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This is a map showing the railway lines of Canada and the US, with the lines operated by the Canadian Pacific Railway highlighted in red. Many different routes crisscross the map, and cities, towns rivers, and more are all named. The verso advertises several trips and itineraries offered by the railway company for tourists.

The Canadian Pacific Railway Company built and operated Canada's first transcontinental railroad, completed in 1885. Over the next few decades, additional lines were added throughout southern Canada and the northern US. The Railway expanded its operations to include steamship, aviation,  and motorcar services. While the Company always focused on freight, it sought also sought to create its own market. Several tactics were introduced to draw more immigrant settlers into the plains (advertising Manitoba as the "Climate the Healthiest in the World"), with cheap and even free farms available in the least populated areas. The Company also sought to position itself as a leading tourism operator.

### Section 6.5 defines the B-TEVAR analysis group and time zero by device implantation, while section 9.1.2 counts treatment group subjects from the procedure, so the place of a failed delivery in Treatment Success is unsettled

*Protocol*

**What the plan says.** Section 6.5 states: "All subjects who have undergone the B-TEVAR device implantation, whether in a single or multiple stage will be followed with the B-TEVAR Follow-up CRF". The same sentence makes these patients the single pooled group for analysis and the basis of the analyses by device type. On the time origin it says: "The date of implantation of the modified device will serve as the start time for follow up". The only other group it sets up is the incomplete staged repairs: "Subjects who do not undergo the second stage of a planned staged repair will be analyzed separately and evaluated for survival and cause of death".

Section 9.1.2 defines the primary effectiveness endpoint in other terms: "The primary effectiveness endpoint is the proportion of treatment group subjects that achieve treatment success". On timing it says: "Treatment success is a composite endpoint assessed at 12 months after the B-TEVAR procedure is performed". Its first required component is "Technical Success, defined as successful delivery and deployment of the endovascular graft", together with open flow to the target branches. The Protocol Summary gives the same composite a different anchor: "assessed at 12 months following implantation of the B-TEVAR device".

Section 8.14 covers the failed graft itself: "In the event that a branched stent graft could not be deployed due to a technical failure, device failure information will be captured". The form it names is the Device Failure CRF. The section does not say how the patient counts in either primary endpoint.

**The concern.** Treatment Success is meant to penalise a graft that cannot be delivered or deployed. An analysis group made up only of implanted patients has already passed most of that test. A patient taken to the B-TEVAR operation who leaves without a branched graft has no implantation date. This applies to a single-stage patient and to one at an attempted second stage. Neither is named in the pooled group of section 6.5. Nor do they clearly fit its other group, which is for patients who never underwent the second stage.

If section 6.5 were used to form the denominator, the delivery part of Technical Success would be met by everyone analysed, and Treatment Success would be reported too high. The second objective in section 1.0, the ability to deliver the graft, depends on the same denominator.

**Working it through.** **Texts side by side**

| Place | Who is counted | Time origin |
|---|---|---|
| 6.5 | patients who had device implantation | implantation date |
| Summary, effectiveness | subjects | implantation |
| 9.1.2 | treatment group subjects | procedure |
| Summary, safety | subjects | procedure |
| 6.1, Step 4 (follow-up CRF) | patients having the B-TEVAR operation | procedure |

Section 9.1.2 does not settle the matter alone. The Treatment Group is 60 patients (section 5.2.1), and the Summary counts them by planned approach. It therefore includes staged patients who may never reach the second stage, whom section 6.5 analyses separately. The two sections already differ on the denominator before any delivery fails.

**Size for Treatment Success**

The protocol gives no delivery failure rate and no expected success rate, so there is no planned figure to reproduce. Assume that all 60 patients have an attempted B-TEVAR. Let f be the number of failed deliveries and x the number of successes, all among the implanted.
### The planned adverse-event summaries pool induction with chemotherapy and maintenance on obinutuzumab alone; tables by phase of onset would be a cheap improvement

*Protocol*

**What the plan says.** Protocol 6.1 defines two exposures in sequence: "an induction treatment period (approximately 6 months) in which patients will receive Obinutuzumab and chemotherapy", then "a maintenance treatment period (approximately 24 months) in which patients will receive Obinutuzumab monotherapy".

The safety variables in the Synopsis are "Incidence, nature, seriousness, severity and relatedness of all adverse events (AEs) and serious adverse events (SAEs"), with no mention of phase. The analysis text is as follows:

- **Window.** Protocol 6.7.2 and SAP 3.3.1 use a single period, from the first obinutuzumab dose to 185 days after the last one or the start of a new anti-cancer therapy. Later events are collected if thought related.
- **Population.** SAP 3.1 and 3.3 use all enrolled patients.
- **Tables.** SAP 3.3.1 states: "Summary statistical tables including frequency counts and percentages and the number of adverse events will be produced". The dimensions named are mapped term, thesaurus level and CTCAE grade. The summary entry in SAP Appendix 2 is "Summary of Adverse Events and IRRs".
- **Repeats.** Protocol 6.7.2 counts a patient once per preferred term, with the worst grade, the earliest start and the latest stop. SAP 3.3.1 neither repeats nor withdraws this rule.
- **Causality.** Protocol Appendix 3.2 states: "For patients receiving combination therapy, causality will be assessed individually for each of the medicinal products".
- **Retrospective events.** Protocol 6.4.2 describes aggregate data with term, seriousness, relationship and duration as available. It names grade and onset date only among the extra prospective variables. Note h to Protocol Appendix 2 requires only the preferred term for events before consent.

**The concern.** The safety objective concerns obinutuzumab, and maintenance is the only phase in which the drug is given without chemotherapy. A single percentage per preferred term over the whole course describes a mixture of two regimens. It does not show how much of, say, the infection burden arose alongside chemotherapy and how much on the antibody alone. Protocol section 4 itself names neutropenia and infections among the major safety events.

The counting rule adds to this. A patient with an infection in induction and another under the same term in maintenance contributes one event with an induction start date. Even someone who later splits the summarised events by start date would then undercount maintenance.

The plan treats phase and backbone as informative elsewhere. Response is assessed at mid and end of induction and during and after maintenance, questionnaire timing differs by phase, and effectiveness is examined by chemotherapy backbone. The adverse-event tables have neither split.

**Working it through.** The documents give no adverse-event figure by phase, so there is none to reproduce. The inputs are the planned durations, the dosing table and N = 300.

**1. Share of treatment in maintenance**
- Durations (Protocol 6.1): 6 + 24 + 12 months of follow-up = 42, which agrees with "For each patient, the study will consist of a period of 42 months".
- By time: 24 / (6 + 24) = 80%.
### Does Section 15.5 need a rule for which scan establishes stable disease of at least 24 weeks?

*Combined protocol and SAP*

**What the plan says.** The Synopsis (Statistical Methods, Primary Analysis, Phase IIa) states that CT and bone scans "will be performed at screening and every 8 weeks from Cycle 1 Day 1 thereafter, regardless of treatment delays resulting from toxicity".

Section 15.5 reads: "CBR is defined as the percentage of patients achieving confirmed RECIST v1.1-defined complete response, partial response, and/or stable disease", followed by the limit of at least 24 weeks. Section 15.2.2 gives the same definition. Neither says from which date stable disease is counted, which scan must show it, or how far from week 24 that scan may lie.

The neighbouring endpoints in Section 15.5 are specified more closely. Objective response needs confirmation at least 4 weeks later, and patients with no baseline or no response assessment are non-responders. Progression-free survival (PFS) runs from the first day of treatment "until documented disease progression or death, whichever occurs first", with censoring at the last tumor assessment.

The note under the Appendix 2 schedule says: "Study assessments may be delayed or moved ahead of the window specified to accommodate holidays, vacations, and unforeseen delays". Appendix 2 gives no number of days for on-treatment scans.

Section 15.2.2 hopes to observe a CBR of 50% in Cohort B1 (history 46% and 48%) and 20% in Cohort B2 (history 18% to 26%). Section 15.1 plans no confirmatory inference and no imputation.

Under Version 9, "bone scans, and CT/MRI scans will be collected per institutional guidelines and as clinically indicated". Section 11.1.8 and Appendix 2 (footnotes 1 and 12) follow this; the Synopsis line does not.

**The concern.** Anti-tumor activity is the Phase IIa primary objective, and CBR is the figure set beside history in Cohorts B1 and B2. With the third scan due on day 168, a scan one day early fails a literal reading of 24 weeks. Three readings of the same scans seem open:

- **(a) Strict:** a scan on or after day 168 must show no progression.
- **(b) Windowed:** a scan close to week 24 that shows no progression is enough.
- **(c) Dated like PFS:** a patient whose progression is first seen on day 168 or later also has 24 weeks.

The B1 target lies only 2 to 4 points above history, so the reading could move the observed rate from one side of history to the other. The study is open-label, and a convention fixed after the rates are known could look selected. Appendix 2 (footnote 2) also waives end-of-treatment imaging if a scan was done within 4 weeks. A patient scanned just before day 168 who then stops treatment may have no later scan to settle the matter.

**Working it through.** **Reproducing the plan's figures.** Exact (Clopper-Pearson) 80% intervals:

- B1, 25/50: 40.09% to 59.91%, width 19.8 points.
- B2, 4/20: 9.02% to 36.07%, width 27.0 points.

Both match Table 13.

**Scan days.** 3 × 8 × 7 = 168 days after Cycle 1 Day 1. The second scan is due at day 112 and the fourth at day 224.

At the time this map was created, the Canadian Pacific Railway was operating lines throughout Canada and Vancouver Island, and down to Seattle, Spokane, Minneapolis, Chicago, Detroit, and Boston. The Railway also operated steamship services to Europe, Australia, and East Asia.

The itineraries on the verso are fascinating. For only sixty dollars, tourists could take a weeklong motorcar journey (covering 124 miles) throughout the Canadian Rockies, stopping both for scenery and for luxurious resorts. The brochure specifically advertises to those who "reside south of the 49th parallel" who get the additional experience of international travel. Accompanying maps depict this voyage and an inside passage route. The low costs of all these voyages would have been targeted at a Depression-era audience, wary of spending much money. These small charges would have been barely enough to cover company costs but allowed for the tourism industry to survive.

We are unable to locate other copies of this map.

Condition Description
Minor wear along folding on verso.